Bookmarklet for the Wayback Machine

17 April 2018

I use the following bookmarklet to quickly open up the current page in the Wayback Machine. Which is super convenient whenever I come across a broken link.

Wayback Machine current page

Simply bookmark the above link, and then click the bookmark on any page to open that same page in the Wayback Machine.

I used to use Vimperator, and had a shortcut in Vimperator that did the same thing. Since Vimperator isn’t compatible with Firefox 57+, I’ve stopped using it, and started using Saka Key instead. Saka Key however isn’t as flexible, and I haven’t figured out a way to do the same thing in Saka Key.

Today however, I was reminded of bookmarklets, something I hadn’t used for a long time. The last bookmarklet I remember having used is the Katamari hack bookmarklet, which apparently now has its own website.

Now all I need is to figure out how to make some kind of shortcut that opens the current page with mpv (to use its youtube-dl hook.)

A horrifying fibonacci hack

24 October 2015

It is very simple to implement programs that recursively calculate fib(n), that is the nth fibonacci number, pretty much identically to the mathematical definition of fib(n). But the problem with such programs is that they’re very slow (without DP, anyways.) O(fib(n)) slow to be specific. I realized that there would always be exactly fib(n) calls to the fib function, and this got me thinking of writing a program to calculate fib(n) by having a global counter, and then simply incrementing that counter each time fib is called.

I implemented this in C as such

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#include <stdlib.h>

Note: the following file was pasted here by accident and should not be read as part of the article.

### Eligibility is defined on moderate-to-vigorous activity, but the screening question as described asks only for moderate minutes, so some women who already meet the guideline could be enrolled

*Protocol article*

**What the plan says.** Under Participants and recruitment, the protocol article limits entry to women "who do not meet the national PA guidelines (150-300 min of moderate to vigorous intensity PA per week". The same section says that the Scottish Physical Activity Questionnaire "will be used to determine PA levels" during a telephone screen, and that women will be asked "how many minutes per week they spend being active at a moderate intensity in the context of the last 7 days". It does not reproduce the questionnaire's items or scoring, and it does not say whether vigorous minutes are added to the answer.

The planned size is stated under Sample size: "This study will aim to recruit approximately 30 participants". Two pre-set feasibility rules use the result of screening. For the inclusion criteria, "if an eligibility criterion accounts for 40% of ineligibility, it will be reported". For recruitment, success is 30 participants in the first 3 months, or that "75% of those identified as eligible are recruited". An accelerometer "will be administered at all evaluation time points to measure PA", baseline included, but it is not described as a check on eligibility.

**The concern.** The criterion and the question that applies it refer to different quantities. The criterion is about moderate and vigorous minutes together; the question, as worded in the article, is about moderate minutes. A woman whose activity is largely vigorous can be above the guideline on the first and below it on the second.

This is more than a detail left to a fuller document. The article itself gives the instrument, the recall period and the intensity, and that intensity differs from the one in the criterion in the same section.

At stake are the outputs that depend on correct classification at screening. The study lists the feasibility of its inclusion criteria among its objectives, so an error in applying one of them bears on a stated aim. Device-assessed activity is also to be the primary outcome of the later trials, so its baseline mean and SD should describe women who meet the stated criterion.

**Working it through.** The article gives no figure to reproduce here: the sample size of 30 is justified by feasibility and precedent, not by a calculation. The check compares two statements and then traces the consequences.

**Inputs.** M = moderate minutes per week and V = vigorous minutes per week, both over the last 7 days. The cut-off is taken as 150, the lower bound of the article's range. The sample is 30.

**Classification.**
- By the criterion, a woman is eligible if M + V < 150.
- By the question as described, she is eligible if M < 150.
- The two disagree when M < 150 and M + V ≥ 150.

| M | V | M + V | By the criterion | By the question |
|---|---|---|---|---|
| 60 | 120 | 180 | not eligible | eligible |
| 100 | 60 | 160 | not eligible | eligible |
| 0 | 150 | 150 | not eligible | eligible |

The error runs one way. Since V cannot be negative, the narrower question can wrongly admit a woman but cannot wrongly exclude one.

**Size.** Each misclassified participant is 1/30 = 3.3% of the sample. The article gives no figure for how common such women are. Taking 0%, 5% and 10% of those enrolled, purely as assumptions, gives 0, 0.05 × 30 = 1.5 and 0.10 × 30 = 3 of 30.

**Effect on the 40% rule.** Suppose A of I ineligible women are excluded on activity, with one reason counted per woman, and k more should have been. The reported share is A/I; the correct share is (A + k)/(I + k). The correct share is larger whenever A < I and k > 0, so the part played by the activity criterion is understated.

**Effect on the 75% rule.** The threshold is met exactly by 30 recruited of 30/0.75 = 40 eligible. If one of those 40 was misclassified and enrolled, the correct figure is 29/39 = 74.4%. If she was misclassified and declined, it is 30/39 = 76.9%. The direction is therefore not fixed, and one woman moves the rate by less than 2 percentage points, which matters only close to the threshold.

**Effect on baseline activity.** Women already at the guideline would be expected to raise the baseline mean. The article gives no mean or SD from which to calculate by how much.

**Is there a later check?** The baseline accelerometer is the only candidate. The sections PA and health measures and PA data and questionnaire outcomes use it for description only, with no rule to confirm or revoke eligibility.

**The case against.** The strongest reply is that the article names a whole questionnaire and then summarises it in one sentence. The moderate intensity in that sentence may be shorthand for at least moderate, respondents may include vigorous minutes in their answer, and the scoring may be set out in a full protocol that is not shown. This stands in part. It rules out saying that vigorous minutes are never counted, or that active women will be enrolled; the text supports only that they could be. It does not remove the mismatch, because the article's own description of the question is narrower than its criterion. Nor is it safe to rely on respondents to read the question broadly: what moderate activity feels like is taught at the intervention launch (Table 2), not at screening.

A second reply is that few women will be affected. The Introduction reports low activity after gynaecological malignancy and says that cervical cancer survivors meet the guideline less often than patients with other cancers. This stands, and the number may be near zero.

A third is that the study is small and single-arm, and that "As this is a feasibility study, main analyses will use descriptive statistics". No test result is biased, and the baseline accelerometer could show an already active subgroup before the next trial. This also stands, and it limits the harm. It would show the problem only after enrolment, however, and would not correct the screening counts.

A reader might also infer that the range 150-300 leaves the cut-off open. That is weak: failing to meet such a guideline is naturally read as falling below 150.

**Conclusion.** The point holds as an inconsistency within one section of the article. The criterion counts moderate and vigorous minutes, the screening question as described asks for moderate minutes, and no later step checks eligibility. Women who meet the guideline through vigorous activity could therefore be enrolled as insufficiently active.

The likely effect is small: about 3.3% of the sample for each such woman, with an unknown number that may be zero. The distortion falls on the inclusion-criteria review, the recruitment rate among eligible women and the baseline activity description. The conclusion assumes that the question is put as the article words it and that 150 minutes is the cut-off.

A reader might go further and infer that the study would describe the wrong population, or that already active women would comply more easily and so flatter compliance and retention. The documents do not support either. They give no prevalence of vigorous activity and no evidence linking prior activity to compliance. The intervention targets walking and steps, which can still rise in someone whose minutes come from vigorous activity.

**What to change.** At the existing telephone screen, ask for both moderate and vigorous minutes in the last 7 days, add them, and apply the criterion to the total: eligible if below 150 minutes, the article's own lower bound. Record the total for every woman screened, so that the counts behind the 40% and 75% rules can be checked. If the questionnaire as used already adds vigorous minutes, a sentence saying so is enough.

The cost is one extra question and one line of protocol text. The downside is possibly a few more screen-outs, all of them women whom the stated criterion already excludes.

#include <stdio.h>

int fib_real(int n)
{
        if (n <= 2) {
                return 1;
        } else {
                return fib_real(n-1) + fib_real(n-2);
        }
}

int count = 1;
void fib_hack(int n)
{
        if (n <= 2) {
                return;
        } else {
                count++;
                fib_hack(n-1);
                fib_hack(n-2);
        }
}

int main(int argc, char *argv[])
{
        printf("Fib real: %d\n", fib_real(atoi(argv[1])));

        fib_hack(atoi(argv[1]));
        printf("Fib hack: %d\n", count);

        return 0;
}

This program also contains the standard recursive definition of fib(n), and then shows the result of both. Of course the thing to note is that the “real” function as implemented here is just as slow as the hack.

I wonder if spammers don't use IPv6

19 August 2015

I first started using this beautiful jekyll site at the same time I got my hands on the c4k3.net domain, having previously used c4k3.org. On the new site, I decided to put my email in the footer completely unobfuscated, because I’m pretty sure it’s already on just about every spamlist out there, and I’ve gotten pretty good at ignoring spam.

One slight thing I did differently however, was to put my new @c4k3.net address instead of the old @c4k3.org. They both end up in the same inbox, but I’m slowly trying to move things over to using c4k3.net. Reading some of the more hilarious spam I’ve received, I realized I hadn’t noticed any spam sent to my @c4k3.net address, it’s all addressed to my @c4k3.org address. My @c4k3.net address has been listed unobfuscated on this google-indexed site for almost 3 months now, and apparently not a single spammer has gotten ahold of it.

Now I’m no expert on spammers, it could be that their crawlers really are that infrequent, but one explanation I like better is that having your site be IPv6-only is at the moment the number 1 defense against spam out there. To test this hypothesis, I’m going to temporarily enable IPv4 on the site, put an email in this post, and see how much (if any) spam ends up at that email.

idonthaveipv6@c4k3.org

Will post back with results.